To ensure system redundancy and reliability in the south part of the valley, and to support Southern Nevada’s economic development, the SNWA is developing plans for the Horizon Lateral, which will increase the transmission system capacity from the current 306 million gallons per day (MGD).

The Horizon Lateral project is expected to include:

  • Approximately 24 miles of pipeline ranging between 72 and 120 inches in diameter
  • Approximately 7 miles of tunneling
  • 2 Pump Stations
  • 40 Million Gallon Reservoir(s)
  • Rate-of-Flow Control Stations

The Horizon Lateral is estimated to cost approximately $1.6 billion and is estimated to be put into service in 2032.

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Future Water Resources

The SNWA is working to further diversify its water resource portfolio and has identified potential resource options, including investments in water recycling and/or desalination projects developed in partnership with other Colorado River Basin states. In these projects, SNWA would fund part of the construction of the facilities, or lease/purchase water produced by the facilities, in exchange for a portion of that partnering state’s Colorado River allocation. Projects under consideration include the Metropolitan Water District of Southern California (MET) Recycled Water Purification Center and the Yuma Desalting Plant in Arizona.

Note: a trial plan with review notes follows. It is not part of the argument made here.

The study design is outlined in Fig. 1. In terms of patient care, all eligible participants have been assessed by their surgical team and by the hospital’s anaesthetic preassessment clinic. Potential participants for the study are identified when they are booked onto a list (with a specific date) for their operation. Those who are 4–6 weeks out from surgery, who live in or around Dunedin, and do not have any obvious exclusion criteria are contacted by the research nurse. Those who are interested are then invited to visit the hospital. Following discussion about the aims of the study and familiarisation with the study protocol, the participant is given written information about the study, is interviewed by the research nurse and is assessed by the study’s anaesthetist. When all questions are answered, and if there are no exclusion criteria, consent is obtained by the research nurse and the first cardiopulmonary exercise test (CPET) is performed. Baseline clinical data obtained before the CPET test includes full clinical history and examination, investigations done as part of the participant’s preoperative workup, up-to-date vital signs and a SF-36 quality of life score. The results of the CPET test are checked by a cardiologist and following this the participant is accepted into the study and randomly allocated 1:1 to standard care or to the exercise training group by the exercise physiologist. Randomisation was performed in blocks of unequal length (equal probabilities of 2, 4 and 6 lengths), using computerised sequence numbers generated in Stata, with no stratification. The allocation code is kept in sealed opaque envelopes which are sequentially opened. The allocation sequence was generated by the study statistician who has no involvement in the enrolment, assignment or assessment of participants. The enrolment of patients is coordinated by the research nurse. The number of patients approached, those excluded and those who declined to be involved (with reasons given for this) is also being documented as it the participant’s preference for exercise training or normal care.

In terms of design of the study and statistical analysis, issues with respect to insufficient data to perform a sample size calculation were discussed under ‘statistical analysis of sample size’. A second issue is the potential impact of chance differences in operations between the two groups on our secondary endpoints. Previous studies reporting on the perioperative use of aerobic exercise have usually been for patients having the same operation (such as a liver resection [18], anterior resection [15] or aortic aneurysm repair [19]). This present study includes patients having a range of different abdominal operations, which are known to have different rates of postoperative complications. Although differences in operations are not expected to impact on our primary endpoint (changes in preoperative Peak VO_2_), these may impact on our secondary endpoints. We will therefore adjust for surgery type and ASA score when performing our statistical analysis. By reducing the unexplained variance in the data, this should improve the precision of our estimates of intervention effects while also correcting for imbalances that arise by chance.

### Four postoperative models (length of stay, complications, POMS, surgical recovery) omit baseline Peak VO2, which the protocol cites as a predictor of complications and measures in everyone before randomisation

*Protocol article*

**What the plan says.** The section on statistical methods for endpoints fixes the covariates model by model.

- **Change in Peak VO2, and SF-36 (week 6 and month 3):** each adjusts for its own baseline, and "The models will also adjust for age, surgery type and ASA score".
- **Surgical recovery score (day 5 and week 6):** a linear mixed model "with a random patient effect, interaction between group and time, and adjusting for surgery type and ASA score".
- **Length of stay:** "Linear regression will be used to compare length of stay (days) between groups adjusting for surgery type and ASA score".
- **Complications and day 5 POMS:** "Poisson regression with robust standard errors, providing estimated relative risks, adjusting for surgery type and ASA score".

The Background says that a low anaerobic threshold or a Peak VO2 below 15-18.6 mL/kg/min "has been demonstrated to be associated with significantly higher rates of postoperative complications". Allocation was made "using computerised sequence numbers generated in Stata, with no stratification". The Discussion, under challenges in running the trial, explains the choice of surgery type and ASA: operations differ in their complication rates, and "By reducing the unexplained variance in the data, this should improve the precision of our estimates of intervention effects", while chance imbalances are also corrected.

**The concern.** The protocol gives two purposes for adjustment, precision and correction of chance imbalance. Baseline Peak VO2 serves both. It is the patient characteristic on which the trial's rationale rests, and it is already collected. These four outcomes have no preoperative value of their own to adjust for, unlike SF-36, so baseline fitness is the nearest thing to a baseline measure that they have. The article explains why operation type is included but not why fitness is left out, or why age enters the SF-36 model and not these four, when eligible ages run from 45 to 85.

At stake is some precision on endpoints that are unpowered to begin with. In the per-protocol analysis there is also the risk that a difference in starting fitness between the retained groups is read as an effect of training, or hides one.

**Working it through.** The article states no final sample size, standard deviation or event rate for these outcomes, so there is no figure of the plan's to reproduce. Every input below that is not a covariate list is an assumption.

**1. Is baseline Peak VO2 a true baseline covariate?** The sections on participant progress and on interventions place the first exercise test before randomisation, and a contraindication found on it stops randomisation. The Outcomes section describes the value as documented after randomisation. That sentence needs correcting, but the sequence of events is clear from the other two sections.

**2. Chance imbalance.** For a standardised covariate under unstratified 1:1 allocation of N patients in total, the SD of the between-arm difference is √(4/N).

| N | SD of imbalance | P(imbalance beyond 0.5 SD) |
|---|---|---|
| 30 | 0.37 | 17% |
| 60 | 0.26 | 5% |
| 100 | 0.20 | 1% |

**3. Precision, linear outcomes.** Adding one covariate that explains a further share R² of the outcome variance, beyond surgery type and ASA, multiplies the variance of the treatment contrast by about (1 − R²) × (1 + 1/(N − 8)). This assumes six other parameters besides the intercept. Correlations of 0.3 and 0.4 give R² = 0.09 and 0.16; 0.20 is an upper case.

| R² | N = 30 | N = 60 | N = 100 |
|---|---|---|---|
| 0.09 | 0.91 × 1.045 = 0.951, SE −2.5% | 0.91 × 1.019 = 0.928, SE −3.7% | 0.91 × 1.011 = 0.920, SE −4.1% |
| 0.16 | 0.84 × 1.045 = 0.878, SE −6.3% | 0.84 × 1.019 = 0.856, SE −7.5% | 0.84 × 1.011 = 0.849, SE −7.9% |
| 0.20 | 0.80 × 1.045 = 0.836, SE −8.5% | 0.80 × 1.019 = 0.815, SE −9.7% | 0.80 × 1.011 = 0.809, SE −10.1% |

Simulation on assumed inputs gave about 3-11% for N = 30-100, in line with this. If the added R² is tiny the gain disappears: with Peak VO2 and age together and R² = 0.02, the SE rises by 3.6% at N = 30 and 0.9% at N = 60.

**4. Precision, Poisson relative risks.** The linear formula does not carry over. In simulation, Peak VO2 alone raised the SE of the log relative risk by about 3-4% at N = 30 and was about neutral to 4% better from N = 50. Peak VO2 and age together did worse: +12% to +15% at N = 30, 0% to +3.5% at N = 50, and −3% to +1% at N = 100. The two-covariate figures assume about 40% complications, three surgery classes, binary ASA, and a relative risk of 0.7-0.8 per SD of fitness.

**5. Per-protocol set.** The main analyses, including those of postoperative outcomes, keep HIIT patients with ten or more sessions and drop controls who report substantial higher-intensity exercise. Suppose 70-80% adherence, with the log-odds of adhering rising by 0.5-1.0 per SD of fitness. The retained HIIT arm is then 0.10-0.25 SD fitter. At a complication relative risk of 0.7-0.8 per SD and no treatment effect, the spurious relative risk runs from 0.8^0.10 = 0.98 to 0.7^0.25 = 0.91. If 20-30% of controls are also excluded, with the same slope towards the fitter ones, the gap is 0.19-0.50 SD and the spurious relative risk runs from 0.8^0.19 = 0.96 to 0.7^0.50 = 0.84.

MET is pursuing a water recycling system that will safely and sustainably reuse treated wastewater from Los Angeles that is currently discharged to the Pacific Ocean. For our investment, Southern Nevada will receive a share of water from the project, which will be exchanged for a share of California’s Colorado River allocation at Lake Mead. This will increase Southern Nevada’s water supplies and provide additional water resources for the future.  

The SNWA also is considering supporting the retrofit of the Yuma Desalting Plant. Built in 1992 to treat agricultural runoff, the plant has operated only three times due to damage caused by a flood and lack of funding. SNWA may have the opportunity to participate in the plant’s repair and long-term operation, which could yield up to 30,000 acre-feet of water per year.